The investment landscape over the next twenty years will be radically different from previous generations. While there appears to be greater access to capital, there also appears to be much more volatility and debt with no clear dominant financing mechanism. Entrepreneurs, VC, Private Equity, and banks will have to find new ways to work together to create growth and stimulate innovation. How can investors and entrepreneurs better collaborate and find mutually beneficial agreements that balance risk and return?

Hacking the Fashion & Luxury Watchmaking Industry towards more Sustainability (with Condé Nast College)
Martina Bonnier, Editor-In-Chief, Vogue Scandinavia
Raynald Aeschlimann, President and CEO, Omega S.A
Carmen Jenny, Co-Founder and Chief Executive Officer, CLOTHESfriends AG
Johannes Reponen (Topic Leader), Director of Post-Graduate Programmes; Academic Affairs; Research & Knowledge Exchange, Condé Nast College

The fashion industry accounts for 10% of humanity’s annual carbon emissions – more than all international flights and maritime shipping combined. For long, the fashion and luxury watchmaking industry drove, together with the fashion media industry, unsustainable dynamics in the sector: generating more and more demand through an artificial cycle of new collections and seasonal trends. Businesses’ marketing, media as well as influencers thereby create a constant longing and demand for their products. How can designers, fashion houses and publishers exit this vicious cycle and, collaboratively, drive the transition towards more sustainable and ethical fashion and luxury watchmaking?

M100 Sanssouci Colloquium@St. Gallen: Media’s New Power: More Impact Through Collaborative Journalism
Mathias Müller von Blumencron, Journalist, Member of the Board, Tagesanzeiger and Advisory Board Member M100 Sanssouci Colloquium
Joanna Krawczyk, Chairwoman, Leading European Newspaper Alliance
Paul Radu, Investigative Journalist, Co-Founder OCCRP
Astrid Frohloff (Topic Leader), TV Presenter and Journalist, Advisory Board Member M100 Sanssouci Colloquium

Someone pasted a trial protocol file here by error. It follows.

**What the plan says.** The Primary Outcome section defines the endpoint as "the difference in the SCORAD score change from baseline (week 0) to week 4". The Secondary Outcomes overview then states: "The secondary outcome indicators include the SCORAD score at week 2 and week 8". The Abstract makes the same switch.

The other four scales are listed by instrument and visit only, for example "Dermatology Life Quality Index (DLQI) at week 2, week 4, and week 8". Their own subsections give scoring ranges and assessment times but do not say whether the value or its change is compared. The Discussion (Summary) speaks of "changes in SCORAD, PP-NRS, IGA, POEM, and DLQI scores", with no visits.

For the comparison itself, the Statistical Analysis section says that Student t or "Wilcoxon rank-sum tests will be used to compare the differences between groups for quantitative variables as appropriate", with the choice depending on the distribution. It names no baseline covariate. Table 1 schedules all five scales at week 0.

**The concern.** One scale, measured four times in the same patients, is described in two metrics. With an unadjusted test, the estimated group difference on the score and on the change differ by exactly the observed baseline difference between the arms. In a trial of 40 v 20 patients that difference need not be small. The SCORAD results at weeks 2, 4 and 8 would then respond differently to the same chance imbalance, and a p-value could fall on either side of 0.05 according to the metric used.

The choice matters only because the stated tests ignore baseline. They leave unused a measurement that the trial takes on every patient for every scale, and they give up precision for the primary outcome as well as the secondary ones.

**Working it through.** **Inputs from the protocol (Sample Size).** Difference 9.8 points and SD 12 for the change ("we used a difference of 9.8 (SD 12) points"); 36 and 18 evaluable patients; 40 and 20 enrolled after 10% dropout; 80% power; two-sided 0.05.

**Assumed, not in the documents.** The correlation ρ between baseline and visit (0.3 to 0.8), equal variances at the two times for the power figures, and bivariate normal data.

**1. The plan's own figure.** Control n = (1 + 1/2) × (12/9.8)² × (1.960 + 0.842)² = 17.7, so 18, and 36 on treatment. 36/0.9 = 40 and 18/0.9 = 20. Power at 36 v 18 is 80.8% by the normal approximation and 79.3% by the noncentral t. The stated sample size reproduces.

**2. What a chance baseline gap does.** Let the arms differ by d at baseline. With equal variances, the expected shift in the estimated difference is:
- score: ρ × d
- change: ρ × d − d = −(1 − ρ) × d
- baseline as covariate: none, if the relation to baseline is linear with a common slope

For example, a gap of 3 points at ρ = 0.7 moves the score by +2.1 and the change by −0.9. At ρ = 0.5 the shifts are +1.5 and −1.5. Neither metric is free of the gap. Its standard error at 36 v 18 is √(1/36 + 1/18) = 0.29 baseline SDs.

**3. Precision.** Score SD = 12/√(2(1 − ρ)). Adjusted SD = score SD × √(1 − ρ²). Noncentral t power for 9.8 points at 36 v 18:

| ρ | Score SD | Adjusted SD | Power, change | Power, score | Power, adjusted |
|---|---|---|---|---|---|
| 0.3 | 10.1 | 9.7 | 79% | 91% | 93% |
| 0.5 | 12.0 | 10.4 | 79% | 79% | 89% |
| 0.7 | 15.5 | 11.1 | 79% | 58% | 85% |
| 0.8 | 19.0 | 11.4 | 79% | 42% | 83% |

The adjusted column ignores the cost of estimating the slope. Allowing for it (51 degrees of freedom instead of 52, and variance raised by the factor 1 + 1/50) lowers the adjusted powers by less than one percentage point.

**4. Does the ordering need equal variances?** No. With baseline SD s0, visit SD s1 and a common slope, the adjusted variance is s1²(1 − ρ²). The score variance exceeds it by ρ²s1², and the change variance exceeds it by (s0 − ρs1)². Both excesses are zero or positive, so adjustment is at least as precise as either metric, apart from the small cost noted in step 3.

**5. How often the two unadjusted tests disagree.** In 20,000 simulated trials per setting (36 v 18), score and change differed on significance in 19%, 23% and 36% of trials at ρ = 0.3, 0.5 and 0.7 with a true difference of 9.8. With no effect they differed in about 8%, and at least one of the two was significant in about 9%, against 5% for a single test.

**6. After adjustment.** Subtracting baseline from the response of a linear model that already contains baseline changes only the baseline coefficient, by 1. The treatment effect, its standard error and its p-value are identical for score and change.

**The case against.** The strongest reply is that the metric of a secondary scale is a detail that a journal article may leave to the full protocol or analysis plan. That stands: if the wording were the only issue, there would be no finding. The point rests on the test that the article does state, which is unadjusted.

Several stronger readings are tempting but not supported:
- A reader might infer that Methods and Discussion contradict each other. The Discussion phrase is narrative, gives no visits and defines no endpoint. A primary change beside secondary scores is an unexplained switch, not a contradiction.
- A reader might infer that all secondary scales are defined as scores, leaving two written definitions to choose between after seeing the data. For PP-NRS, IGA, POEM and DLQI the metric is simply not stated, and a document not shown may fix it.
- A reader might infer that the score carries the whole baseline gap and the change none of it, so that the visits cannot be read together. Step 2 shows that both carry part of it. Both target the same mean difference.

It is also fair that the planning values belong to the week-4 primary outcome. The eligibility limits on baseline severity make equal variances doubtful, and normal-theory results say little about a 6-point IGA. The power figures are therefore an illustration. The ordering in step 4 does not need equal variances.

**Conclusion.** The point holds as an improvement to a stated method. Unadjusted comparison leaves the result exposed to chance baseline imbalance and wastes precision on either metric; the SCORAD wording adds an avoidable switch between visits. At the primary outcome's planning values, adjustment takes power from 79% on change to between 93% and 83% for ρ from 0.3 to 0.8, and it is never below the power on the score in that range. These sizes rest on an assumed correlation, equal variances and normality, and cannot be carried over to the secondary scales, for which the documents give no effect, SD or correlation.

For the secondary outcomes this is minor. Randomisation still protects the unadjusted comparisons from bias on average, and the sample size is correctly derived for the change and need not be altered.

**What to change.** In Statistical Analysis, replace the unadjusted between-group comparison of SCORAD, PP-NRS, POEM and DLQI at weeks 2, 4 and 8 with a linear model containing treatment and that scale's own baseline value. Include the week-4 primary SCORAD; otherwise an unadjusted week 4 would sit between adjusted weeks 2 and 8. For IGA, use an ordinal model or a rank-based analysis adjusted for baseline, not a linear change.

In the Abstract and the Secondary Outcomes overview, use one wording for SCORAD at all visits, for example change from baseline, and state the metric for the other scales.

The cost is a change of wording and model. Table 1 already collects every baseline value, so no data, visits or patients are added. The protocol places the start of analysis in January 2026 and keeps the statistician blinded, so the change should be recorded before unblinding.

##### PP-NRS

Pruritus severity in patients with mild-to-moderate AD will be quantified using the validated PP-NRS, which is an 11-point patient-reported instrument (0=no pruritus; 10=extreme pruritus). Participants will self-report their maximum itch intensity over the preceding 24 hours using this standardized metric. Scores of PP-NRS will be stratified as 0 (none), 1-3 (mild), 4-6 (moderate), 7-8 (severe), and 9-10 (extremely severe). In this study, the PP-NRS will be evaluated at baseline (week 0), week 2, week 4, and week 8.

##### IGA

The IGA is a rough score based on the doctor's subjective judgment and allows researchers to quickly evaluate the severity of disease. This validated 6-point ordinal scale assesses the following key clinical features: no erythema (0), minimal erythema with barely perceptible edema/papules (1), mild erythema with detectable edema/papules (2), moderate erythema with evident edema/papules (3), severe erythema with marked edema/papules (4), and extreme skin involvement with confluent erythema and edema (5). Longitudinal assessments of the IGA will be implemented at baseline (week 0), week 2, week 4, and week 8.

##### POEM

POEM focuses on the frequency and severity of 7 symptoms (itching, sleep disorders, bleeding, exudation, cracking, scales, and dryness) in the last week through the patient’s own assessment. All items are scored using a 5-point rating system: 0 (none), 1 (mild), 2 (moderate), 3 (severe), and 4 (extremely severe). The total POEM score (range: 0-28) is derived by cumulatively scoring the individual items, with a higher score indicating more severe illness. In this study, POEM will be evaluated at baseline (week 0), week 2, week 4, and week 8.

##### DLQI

Media diversity, freedom of the press and freedom of expression in Europe are currently under threat. Journalists and independent media companies are increasingly joining forces across borders to respond to such challenges as well as to be able to continue to offer independent quality journalism in the future. This session will identify learnings from new media partnerships such as the Leading European Newspaper Alliance (LENA) and the Organised Crime and Corruption Reporting Project (OCCRP) to identify how media can most effectively work together.

Democratizing Access to the next Generation of Technology and Innovation: Communities and Radical Transformation
Gina Loften, Member of the Board of Trustees, TIAA
Luzius Meisser, Chairman, Bitcoin Suisse
Tycho Onnasch, General Manager, Trust Machines
Shuo Chen (Topic Leader), General Partner, IOVC

Technology, innovation, and entrepreneurship are key drivers of the modern economy and social mobility. Given their importance, we should strive to improve accessibility to tech, education and entrepreneurship across all backgrounds. Creating open and inclusive communities, especially with tech is important to accomplishing this goal, but it is easier said that done. Simultaneously, a third iteration of the internet – Web3 – has the potential to radically transform the internet of things and reduce barriers to access. How can these forces be effectively harnessed and directed for the benefit of all people and move the world forward?

Varieties of Tech Capitalism: Europe's Approach to Innovation and Regulation in a Global Context
Julian Teicke, Founder and Chief Executive Officer, wefox
Lisa-Marie Fassl, Co-Founder and Chief Executive Officer, Female Founders
Christoph Keese (Topic Leader), Managing Partner and Chief Executive Officer, hy